A particularly pernicious tendency in our society is the search for scapegoats after an attack. People have a deep human need to name a cause for their fear, to have someone to blame. After an attack, there are always signs that were "missed," as if someone were watching them flow past in the stream of all the other things they are monitoring. After the attack, there are recriminations. People complain, why didn't "someone" connect the dots? Schneier argues this question reflects a fundamental misunderstanding of the way intelligence works. Intelligence is, you have a million pieces of information; they are unnumbered; you don't know if any of them mean anything; and you are trying to pick a terrorist plot up out of it. It's a very different analysis than connecting the dots in a children's puzzle book. Hindsight bias causes people to over-estimate how obvious something was after the fact. Once you know the story, it's easy to pick out the pieces that make a good story. Before the fact it is extremely difficult. This is important: things that are perfectly reasonable to do at the time might seem irresponsible in hindsight. And that is a bias. "Connecting the dots" is a poor metaphor. What you are really doing is trying to find a needle in a haystack. That's the correct metaphor.
Schneier thinks it is better to accept some forms of terrorism risk just like people accept the risk of getting in a car rather than tolerating more and more infringement of our liberty to safeguard us from vanishingly small risks. It's really hard to find anything people do where driving to the event isn't the most dangerous part of the activity except possibly for sky diving. By far the drive to the airport is the most dangerous part of a plane ride. The drive to the marathon is the most dangerous part of the day. So we are able to accept some risks. We tend to accept risks that are normal parts of our life. For many years in our country we have recognized that the price of liberty is the possibility of crime. We deliberately restricted police power because we believe we have a better society because of it, even though the occasional criminal gets through. Those sorts of tradeoffs, those sorts of acceptances, become harder as people seek to live in a world where risk systematically gets removed, which endless tort litigation and sensational media coverage are pushing us towards. Where medical science, where product safety--where all of these things reduce risk, suddenly we look at our residual risk and we are aghast. What do you mean, we haven't fixed terrorism? We have warning signs on ladders, for heaven's sake. People seem to think, "What do you mean we can't fix terrorism? The government should just go fix it." That's a perfectly reasonable reaction in a society that has just gotten rid of risk after risk after risk. Here's another one risk; just get rid of it. Can't I take a medication to get rid of this risk like I do with all the other ones? People think we need technology to save us.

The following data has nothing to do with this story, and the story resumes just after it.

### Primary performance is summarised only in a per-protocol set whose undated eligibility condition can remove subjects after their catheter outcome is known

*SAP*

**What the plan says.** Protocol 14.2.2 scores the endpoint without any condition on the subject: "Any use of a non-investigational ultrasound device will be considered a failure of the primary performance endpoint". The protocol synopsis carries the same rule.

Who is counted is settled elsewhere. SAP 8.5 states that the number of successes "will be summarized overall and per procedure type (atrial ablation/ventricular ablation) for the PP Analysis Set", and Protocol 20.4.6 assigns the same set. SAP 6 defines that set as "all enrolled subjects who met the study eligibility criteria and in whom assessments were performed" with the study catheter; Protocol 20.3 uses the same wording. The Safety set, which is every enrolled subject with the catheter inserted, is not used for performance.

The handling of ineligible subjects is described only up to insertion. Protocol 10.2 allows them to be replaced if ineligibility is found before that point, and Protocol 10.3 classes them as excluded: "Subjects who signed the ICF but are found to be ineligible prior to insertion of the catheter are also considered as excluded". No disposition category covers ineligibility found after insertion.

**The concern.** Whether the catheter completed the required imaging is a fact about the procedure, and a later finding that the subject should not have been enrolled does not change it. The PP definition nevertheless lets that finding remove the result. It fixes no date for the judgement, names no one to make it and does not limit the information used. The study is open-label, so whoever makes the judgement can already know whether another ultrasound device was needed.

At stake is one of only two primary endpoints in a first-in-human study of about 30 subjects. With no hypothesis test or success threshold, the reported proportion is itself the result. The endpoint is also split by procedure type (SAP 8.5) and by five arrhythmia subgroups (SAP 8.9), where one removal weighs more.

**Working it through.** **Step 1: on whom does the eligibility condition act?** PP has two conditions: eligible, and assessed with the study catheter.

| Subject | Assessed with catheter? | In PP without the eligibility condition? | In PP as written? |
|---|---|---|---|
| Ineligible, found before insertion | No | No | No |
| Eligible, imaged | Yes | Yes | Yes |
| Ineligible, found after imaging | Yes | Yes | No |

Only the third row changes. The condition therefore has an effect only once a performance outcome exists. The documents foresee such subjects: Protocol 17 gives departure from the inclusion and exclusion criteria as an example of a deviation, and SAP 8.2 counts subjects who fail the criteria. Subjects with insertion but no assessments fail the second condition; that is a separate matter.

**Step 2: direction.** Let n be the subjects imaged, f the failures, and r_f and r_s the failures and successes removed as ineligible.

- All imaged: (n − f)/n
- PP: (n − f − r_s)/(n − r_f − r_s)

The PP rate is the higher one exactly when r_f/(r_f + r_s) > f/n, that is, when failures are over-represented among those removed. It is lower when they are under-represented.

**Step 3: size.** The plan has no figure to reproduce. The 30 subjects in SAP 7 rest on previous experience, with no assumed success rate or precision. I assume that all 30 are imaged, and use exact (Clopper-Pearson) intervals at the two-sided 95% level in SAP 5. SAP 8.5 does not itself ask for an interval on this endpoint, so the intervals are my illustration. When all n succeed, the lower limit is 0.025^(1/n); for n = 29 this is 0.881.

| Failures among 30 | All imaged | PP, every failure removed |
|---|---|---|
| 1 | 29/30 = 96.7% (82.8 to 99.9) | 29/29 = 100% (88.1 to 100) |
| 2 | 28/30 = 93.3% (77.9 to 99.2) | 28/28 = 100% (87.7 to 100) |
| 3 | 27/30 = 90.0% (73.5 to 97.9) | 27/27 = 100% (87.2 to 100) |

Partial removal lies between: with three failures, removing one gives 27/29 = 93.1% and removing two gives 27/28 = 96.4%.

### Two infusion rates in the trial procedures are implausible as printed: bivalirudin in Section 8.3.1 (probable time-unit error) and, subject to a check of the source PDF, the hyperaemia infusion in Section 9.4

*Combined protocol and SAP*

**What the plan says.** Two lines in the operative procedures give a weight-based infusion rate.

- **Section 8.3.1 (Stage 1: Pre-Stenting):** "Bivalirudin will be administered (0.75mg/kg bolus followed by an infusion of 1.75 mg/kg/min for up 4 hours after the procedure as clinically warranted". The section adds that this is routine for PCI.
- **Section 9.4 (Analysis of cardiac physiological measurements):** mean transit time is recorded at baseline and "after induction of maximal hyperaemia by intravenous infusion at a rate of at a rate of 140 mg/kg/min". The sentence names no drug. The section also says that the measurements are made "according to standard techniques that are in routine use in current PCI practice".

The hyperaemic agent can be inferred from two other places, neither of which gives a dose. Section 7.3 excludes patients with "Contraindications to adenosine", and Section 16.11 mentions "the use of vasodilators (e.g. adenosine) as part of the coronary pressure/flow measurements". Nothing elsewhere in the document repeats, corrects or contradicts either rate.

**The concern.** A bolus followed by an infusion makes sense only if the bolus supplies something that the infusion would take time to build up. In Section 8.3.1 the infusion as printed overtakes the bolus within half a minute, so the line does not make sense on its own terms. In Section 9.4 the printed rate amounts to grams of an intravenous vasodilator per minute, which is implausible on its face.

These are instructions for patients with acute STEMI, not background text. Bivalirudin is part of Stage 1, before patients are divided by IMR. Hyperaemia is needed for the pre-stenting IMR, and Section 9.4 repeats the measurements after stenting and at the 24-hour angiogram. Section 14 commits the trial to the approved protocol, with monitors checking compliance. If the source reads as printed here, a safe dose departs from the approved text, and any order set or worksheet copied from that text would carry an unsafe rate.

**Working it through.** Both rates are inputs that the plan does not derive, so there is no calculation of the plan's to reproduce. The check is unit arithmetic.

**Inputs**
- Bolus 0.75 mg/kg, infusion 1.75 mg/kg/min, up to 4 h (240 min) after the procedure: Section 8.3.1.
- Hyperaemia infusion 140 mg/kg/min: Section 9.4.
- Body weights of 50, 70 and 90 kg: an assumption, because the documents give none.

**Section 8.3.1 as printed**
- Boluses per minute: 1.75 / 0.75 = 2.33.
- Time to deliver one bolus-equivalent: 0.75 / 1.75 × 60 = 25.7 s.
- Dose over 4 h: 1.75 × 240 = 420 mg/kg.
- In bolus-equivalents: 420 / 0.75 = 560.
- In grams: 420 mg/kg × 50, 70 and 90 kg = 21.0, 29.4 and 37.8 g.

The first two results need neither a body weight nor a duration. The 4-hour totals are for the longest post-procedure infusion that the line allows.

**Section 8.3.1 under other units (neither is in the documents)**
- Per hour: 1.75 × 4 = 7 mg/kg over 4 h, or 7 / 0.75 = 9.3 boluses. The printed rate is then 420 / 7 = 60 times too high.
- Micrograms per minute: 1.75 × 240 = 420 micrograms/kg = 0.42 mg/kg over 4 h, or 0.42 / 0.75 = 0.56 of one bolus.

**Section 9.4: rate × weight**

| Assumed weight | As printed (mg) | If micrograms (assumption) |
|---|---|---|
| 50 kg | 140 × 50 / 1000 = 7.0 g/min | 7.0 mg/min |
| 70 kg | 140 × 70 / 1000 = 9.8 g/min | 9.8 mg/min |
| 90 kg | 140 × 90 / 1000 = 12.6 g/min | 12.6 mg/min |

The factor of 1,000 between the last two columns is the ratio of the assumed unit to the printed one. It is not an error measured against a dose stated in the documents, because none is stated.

Because terrorism is so rare, it's really hard to critically accept the argument that we haven't had any terrorist attacks because all the countermeasures we have taken are effective and justified. This was an eye opener for me. If something happens frequently, we can notice the impact of a corrective action, whether it increases or reduces the crime rate, for example. If it's something like meteor strikes against the planet, which happen perhaps once every 800 - 1000 years--it's really hard to judge whether your countermeasure works because there aren't enough instances. Where we ought to spend money is investigation, intelligence, profiling (yes, profiling), and emergency response. Focusing on tactics and targets is overly specific, and money spent on that only makes sense if you guess the plot correctly. If you spend billions of dollars on the Transportation Safety Administration (TSA), and the terrorists respond at a marathon, you've wasted the money because you've guessed wrong or there are too many potential targets to protect them all.
You may disagree with any or all of these points. I certainly did before I listened to the podcast. Still, it is worth thinking about.